44. Eriogonum anemophilum Greene, Pittonia. 3: 199. 1897.
Wind-loving wild buckwheat
Herbs, matted, scapose, 0.5-1 × 0.5-3 dm, thinly tomentose to floccose, grayish. Stems spread-ing, with persistent leaf bases, up to 1/ 5 height of plant; caudex stems matted; aerial flowering stems scapelike, erect, slender, solid, not fistulose, 0.6-1(-1.5) dm, thinly tomentose to floccose. Leaves basal, fasciculate in terminal tufts; petiole 0.5-2.5(-3.5) cm, tomentose; blade elliptic to obovate or suborbiculate, (0.7-)0.9-1.5(-2) × (0.3-)0.5-0.9(-1.1) cm, densely white-tomentose abaxially, less so and greenish-tomentose adaxially, margins plane. Inflorescences capitate, 1-1.5 cm; branches absent; bracts 3, triangular, scalelike, 1.5-2 mm. Peduncles absent. Involucres 3-5 per cluster, turbinate to turbinate-campanulate, 2-3.5(-4) × 2-3(-3.5) mm, weakly rigid, floccose at least on teeth; teeth 5-7, erect, 0.4-1 mm. Flowers 2-3(-3.5) mm; perianth creamy white, glabrous; tepals connate proximal 5, monomorphic, oblanceolate; stamens exserted, 2-3 mm; filaments sparsely pubescent proximally. Achenes brown, 2.5-3.5 mm, glabrous, occasionally minutely papillate on beak.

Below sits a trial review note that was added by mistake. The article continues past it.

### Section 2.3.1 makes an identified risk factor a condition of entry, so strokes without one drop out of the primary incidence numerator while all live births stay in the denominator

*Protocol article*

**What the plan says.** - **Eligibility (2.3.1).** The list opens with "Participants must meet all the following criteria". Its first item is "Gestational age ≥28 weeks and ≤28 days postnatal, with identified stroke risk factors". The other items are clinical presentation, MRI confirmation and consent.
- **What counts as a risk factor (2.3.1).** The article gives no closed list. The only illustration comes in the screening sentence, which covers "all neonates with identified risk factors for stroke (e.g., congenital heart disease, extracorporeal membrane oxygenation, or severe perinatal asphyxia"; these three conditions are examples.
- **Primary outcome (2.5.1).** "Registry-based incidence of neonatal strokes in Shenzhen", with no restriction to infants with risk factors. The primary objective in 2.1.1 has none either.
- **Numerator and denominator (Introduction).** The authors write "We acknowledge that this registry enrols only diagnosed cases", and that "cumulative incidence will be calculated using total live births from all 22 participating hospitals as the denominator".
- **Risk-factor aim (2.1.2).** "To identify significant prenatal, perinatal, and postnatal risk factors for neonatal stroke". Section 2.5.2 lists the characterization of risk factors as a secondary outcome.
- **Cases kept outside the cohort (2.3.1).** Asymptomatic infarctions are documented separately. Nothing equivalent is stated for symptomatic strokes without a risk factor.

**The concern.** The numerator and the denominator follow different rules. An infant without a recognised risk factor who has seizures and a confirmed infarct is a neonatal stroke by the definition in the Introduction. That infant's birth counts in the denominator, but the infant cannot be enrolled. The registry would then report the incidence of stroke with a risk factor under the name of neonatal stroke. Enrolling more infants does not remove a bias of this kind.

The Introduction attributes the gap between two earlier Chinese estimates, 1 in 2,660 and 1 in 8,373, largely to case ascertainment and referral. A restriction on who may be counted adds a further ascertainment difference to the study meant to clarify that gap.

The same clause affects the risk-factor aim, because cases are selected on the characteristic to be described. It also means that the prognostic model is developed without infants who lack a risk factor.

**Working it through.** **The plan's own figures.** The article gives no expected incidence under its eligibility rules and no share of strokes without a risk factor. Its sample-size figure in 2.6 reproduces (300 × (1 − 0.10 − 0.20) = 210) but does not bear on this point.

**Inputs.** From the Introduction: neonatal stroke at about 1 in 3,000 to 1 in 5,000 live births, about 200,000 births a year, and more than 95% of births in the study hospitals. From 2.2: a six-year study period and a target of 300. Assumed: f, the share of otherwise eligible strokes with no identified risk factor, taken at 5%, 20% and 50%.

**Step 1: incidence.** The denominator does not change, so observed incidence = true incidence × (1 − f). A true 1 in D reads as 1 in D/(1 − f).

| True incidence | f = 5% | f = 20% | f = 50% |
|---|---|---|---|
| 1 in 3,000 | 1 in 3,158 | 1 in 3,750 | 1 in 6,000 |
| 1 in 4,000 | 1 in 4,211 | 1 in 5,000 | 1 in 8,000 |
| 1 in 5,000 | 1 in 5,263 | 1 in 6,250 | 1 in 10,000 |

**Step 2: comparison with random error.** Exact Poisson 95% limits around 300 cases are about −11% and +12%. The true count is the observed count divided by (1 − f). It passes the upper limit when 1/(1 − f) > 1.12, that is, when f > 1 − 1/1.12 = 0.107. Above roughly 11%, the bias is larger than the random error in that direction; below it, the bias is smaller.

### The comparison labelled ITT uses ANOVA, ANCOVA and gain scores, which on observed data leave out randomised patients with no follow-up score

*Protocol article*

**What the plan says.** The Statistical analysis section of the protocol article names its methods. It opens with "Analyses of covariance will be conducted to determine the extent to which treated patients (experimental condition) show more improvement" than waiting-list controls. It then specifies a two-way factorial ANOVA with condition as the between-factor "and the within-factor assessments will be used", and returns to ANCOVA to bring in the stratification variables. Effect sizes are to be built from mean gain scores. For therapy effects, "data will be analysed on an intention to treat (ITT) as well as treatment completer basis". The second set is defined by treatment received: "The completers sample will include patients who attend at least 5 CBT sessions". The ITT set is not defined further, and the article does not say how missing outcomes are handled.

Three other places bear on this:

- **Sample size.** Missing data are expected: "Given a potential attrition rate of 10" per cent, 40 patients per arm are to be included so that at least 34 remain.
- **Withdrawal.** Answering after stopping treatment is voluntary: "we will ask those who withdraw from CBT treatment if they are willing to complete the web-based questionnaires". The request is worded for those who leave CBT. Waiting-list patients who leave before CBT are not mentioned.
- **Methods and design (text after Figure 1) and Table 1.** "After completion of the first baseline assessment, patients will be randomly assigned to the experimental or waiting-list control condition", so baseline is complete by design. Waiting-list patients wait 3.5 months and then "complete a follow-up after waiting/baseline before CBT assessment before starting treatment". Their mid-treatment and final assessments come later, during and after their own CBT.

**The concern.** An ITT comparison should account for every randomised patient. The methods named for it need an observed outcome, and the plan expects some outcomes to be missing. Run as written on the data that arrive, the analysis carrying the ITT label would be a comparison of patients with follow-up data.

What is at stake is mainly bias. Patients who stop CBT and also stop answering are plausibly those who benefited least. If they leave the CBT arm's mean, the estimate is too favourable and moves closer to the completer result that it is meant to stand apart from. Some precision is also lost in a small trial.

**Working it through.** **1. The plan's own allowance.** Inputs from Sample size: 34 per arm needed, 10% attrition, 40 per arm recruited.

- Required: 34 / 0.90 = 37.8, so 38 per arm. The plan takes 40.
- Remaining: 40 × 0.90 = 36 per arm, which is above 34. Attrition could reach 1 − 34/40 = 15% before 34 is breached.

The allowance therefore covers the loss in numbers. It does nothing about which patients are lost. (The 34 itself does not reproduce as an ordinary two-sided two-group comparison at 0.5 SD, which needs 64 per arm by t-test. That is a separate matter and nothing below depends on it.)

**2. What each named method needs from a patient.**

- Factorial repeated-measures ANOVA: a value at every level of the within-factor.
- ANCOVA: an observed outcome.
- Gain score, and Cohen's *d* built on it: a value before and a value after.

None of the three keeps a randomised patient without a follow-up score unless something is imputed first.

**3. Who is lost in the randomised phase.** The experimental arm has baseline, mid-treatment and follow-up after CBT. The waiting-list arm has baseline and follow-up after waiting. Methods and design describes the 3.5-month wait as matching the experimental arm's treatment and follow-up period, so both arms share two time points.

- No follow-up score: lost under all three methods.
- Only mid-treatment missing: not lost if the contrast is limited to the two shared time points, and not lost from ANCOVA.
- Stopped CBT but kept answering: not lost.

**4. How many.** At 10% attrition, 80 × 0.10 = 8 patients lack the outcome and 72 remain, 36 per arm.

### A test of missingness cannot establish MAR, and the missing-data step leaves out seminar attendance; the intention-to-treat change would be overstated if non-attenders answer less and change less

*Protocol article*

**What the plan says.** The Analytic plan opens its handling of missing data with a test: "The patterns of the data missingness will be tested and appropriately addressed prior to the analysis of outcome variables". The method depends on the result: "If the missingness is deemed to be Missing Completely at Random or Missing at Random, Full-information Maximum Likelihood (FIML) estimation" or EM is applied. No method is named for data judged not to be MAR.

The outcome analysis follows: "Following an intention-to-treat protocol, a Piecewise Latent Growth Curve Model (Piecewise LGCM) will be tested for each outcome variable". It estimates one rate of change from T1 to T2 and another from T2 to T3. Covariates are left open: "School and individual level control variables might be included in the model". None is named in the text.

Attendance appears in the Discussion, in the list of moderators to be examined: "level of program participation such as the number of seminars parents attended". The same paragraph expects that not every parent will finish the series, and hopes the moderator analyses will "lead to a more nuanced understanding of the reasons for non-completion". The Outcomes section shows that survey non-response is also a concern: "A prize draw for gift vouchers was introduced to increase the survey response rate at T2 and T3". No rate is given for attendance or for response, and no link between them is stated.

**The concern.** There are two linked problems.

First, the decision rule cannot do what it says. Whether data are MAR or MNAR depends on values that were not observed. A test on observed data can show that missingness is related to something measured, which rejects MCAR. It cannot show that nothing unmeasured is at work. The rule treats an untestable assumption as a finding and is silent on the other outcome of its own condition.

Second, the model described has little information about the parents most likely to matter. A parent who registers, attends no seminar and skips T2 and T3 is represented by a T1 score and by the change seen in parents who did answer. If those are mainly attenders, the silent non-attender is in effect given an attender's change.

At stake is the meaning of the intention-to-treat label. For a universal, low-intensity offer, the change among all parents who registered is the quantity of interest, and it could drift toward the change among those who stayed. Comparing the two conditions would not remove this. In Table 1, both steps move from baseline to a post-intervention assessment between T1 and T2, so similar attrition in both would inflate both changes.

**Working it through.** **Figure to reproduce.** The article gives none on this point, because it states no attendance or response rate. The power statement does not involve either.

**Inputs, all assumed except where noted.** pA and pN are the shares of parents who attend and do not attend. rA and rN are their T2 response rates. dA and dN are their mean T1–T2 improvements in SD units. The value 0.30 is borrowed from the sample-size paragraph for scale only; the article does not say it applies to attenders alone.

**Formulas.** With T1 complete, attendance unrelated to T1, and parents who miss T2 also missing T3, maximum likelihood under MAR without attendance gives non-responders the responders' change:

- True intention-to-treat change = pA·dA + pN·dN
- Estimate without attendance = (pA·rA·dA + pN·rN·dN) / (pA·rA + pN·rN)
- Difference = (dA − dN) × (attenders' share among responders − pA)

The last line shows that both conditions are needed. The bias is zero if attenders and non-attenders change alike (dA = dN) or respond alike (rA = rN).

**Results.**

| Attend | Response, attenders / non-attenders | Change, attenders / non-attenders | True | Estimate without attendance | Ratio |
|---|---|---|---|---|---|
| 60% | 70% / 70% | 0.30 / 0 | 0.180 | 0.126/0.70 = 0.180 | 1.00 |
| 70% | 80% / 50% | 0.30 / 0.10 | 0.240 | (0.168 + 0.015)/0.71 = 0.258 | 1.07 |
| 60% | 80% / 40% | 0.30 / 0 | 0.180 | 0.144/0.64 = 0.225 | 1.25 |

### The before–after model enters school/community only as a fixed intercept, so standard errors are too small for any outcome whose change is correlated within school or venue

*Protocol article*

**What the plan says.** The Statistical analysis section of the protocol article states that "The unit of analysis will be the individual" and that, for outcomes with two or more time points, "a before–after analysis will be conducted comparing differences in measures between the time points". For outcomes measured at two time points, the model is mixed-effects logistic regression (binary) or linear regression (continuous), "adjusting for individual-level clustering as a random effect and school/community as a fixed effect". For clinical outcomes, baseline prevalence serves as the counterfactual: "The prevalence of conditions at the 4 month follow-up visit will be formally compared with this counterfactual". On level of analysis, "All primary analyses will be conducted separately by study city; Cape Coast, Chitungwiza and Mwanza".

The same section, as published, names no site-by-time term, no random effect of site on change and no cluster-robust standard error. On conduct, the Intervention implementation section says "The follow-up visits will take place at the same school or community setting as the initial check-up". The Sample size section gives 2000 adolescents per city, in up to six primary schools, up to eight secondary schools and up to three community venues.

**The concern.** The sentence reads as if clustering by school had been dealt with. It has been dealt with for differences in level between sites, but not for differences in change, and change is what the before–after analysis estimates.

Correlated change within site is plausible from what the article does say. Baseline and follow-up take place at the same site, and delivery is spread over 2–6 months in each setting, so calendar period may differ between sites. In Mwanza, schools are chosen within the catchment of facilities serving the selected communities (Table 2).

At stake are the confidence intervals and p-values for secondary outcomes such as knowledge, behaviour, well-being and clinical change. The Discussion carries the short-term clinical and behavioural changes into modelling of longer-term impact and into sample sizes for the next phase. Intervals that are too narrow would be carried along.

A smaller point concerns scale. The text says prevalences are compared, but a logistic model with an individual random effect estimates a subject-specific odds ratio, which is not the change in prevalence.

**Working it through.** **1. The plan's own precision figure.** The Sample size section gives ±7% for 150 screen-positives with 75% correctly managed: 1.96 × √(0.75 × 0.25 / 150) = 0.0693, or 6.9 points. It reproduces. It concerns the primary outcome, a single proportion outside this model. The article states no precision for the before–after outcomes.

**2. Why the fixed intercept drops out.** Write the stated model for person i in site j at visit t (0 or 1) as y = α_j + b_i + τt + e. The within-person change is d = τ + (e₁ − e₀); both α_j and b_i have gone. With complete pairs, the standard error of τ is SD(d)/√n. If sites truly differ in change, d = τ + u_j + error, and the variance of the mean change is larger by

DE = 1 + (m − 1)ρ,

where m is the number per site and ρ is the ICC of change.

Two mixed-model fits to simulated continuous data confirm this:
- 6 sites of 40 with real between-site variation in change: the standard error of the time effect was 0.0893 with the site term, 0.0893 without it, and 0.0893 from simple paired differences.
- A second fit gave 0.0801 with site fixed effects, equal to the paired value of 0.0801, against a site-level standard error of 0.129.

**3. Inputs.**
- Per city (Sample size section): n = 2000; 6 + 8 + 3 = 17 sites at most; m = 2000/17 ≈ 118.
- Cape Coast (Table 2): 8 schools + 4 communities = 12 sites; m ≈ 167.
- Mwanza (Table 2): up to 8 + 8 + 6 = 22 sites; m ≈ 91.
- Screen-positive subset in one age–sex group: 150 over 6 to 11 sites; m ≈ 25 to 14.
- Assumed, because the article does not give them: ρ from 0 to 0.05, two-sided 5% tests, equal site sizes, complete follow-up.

Flowering May-Aug. Volcanic tuffaceous or gravelly to rocky (often limestone) slopes, saltbush and sagebrush communities, pinyon-juniper woodlands; of conservation concern; 1400-2600 m; Nev.
Eriogonum anemophilum, in a strict sense, is known only from the limestone ridges and slopes of Star Peak in the West Humboldt Range of Pershing County. Also included within the present circumscription are plants from tuffaceous hills in Reese River Valley in Lander County, and from scattered sites on low hills in northeastern Eureka and southwestern Elko counties. A third set of populations occurs elsewhere in Pershing County (Jersey Valley and the Tobin and Trinity ranges) and just over the line in Humboldt County. Each group differs slightly from the others, the plants of the mountain ranges tending to be more robust, with obovate to suborbiculate leaf blades, compared to the plants of lower elevations, which have narrower leaf blades. Plants from Eureka and Elko counties have a grayish leaf tomentum, while those from the valleys of Humboldt, Pershing, and Lander counties have a greenish or tawny leaf tomentum. What, if any, taxonomic recognition these groups merit has not been determined.